Outpatient Surgery Magazine

Creative Ways to Save Money in the OR - May 2016 - Subscribe to Outpatient Surgery Magazine

Outpatient Surgery Magazine, providing current information on Surgical Services, Surgical Facility Administration, Outpatient Surgery News and Trends, OR Excellence and more.

Issue link: http://magazine.outpatientsurgery.net/i/675921

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Page 127 of 154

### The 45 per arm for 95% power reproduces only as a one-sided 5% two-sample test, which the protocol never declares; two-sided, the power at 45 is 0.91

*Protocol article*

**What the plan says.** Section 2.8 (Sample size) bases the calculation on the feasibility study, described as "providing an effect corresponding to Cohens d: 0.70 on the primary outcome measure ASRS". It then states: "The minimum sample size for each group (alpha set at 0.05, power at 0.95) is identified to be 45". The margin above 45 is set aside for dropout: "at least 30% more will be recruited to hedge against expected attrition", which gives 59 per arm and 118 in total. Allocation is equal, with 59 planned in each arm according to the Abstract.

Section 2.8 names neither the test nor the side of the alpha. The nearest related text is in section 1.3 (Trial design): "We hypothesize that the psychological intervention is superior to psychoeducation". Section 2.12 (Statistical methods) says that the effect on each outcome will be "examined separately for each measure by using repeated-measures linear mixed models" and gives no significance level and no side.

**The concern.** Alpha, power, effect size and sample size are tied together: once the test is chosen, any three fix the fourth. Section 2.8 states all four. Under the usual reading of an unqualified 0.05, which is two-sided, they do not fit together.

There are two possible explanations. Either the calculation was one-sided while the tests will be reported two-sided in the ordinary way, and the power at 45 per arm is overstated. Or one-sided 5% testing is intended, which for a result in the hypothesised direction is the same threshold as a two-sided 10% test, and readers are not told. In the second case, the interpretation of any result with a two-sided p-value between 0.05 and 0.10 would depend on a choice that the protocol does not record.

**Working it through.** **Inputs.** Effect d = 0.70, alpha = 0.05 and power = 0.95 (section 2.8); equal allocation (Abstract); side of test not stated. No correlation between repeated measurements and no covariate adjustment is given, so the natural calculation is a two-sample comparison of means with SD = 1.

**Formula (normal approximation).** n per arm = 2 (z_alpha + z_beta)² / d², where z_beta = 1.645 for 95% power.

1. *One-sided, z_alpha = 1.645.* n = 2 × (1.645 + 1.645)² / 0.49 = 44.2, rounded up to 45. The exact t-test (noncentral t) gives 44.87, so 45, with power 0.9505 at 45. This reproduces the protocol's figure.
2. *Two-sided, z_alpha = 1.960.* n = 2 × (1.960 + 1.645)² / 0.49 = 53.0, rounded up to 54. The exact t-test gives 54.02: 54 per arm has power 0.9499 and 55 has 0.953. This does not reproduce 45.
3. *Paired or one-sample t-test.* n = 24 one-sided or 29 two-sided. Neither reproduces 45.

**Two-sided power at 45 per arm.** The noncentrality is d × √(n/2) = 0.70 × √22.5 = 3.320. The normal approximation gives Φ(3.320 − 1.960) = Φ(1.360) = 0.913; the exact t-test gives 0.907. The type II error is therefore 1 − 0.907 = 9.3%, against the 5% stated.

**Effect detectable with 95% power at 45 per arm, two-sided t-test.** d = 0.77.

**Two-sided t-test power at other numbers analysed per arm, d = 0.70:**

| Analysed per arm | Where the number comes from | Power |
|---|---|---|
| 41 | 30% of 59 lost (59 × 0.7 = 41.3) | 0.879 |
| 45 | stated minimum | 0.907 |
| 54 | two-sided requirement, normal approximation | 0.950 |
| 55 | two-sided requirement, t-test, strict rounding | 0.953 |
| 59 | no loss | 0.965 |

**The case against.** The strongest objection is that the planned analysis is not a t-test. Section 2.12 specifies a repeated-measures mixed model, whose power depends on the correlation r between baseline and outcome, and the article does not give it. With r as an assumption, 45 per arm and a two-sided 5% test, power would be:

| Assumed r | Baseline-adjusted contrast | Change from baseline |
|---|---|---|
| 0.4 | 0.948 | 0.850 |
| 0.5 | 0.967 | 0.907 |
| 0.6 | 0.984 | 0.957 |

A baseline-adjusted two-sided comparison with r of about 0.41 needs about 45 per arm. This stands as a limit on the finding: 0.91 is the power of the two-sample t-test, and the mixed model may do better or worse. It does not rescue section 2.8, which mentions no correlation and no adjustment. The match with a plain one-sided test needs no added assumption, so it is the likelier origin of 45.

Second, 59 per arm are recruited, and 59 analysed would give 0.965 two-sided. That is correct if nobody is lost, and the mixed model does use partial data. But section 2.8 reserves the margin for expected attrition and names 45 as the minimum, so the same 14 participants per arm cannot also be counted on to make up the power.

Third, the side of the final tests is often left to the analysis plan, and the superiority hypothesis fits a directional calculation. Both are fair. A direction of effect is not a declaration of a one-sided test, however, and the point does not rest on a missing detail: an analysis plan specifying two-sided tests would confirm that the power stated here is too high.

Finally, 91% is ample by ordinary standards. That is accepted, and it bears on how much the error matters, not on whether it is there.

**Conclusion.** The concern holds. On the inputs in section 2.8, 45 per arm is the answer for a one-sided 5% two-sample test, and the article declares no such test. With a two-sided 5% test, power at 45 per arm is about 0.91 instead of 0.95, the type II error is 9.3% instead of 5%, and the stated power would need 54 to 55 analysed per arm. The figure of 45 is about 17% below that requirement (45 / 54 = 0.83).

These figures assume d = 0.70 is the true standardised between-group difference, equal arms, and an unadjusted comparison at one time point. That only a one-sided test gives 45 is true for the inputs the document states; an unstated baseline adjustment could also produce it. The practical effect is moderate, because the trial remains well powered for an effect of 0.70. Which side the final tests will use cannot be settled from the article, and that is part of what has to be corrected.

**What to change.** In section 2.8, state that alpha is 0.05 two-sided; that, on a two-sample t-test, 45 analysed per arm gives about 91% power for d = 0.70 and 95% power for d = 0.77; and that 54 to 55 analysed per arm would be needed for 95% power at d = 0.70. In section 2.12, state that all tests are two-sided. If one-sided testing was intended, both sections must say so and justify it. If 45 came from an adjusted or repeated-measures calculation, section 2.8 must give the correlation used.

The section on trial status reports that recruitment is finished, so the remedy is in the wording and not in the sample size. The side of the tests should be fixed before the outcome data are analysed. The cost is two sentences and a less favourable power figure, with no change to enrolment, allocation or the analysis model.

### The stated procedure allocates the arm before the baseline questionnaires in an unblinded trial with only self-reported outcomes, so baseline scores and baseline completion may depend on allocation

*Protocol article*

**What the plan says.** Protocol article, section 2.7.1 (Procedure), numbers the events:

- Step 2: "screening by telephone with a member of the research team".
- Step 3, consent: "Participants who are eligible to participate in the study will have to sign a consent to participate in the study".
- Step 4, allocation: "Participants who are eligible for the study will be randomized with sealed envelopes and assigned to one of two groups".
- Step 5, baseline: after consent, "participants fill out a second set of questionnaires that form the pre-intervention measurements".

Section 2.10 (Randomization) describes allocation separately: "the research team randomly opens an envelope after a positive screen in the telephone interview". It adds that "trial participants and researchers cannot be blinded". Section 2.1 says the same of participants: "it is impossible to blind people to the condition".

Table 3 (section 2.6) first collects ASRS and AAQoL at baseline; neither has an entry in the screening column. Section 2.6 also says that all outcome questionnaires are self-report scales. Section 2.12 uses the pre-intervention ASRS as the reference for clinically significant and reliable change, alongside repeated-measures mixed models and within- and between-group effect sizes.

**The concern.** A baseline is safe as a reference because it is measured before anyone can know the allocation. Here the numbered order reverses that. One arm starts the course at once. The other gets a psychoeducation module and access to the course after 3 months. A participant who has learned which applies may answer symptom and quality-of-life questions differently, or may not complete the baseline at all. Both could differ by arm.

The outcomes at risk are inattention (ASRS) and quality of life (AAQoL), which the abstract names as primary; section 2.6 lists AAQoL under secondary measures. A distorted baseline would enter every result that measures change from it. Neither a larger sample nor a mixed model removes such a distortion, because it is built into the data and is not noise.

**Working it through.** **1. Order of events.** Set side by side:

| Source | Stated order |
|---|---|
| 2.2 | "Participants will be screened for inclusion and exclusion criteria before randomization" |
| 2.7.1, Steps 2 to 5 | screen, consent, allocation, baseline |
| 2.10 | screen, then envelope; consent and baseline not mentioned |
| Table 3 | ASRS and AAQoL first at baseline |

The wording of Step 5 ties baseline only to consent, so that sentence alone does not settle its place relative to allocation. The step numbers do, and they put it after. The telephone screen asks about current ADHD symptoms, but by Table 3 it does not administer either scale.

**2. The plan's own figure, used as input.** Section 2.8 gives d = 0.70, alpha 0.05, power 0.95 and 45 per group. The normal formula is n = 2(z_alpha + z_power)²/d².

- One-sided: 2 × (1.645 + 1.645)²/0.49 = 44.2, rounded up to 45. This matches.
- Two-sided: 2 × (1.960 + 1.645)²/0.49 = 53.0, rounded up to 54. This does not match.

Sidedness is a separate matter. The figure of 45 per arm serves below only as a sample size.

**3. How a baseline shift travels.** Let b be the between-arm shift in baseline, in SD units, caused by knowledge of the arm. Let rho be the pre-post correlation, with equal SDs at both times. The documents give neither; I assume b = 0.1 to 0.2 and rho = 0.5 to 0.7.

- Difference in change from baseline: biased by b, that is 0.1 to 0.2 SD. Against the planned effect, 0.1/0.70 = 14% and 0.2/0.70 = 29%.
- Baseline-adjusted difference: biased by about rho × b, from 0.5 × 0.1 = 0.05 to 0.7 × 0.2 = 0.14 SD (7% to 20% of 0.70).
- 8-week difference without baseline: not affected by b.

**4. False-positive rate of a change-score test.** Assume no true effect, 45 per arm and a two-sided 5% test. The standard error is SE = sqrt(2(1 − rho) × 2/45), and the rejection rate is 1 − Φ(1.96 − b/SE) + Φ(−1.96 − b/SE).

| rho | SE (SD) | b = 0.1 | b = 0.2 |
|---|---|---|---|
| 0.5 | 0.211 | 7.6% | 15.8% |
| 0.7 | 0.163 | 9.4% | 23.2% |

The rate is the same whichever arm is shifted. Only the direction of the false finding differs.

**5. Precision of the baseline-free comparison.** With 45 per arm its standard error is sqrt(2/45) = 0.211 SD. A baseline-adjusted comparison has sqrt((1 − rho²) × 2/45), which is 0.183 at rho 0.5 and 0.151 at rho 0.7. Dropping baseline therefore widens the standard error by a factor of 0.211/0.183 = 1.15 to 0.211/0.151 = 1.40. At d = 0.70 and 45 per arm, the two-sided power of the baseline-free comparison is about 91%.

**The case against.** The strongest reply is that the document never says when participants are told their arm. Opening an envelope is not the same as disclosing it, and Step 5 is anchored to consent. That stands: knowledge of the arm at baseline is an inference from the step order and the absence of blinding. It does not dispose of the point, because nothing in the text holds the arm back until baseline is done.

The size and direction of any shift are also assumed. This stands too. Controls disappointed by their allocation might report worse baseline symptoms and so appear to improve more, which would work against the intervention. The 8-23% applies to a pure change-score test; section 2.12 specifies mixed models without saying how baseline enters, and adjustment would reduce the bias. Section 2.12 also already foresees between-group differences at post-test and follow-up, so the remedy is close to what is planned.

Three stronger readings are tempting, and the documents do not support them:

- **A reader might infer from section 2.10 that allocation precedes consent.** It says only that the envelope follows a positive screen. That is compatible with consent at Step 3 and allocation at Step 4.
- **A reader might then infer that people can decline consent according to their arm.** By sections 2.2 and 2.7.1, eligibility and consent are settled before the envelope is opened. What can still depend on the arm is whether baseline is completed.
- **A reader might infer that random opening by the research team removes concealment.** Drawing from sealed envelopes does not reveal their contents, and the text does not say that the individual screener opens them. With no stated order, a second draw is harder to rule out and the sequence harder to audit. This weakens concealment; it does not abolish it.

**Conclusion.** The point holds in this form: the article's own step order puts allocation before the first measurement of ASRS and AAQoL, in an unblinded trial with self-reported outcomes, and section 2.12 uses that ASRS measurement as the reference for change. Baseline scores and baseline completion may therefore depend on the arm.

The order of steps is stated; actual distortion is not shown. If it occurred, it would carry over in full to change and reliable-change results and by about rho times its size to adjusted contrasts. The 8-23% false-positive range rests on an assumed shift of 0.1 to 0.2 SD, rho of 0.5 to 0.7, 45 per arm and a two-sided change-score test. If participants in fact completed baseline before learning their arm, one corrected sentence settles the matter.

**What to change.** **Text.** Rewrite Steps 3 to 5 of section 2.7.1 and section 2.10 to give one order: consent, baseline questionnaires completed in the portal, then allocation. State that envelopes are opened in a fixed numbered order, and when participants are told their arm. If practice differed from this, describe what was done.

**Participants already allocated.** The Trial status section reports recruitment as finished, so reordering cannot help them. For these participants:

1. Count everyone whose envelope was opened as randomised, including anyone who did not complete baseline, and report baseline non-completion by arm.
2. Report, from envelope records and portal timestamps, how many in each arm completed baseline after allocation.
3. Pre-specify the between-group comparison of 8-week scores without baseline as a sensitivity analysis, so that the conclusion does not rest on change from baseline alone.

A Spinal Surgery Table What surgeons want, plus a roundup of 7 leading spinal tables. I f you're looking to outfit your OR with a table that supports mini- mally invasive spine, ask your surgeons what types of cases they'll be performing and what they need the table to do. Whether they bring anterior cervical discectomies, lumbar decompressions, kypho- plasties or lumbar interbody fusion to your ORs, they'll probably all mention 3 factors. • Radiolucency. A traditional OR table is constructed in part from metal components, and metal components will obscure visualiza- tion during intraoperative fluoroscopic imaging. Tables designed specifically for imaging, including spine specialty tables, incorpo- rate carbon fiber structures for radiolucency. • C-arm compatibility. Because minimally invasive spine relies on intra- operative imaging, the table you're operating on should allow C-arms, X-ray machines, O-arms and other imaging equipment in and out of the field. A cantilevered table that extends out (with a sufficient work- ing weight capacity) from a base at the end of the table is ideal, but make sure it will let equipment reach the patient's cervical spine. • Positioning flexibility. Imaging isn't the only method of anatomical exposure and access during spine surgery. Patients are placed in mul- tiple positions: prone, supine and lateral decubitus positions, bent and flexed, tilted to the side and even turned over, sometimes during the course of the case. How easily and effectively can the table you're considering do this? In addition to tables themselves, some manufac- turers offer table accessories that can retrofit a traditional OR surface into one that can handle specialized spine tasks. While these may offer an economical solution, first find out whether these add-ons are cumbersome to attach and difficult to position, which could lengthen 1 2 8 • O U T PA T I E N T S U R G E R Y M A G A Z I N E • M A Y 2 0 1 6 Thinking of Buying … Nitin Khanna, MD, FAAOS

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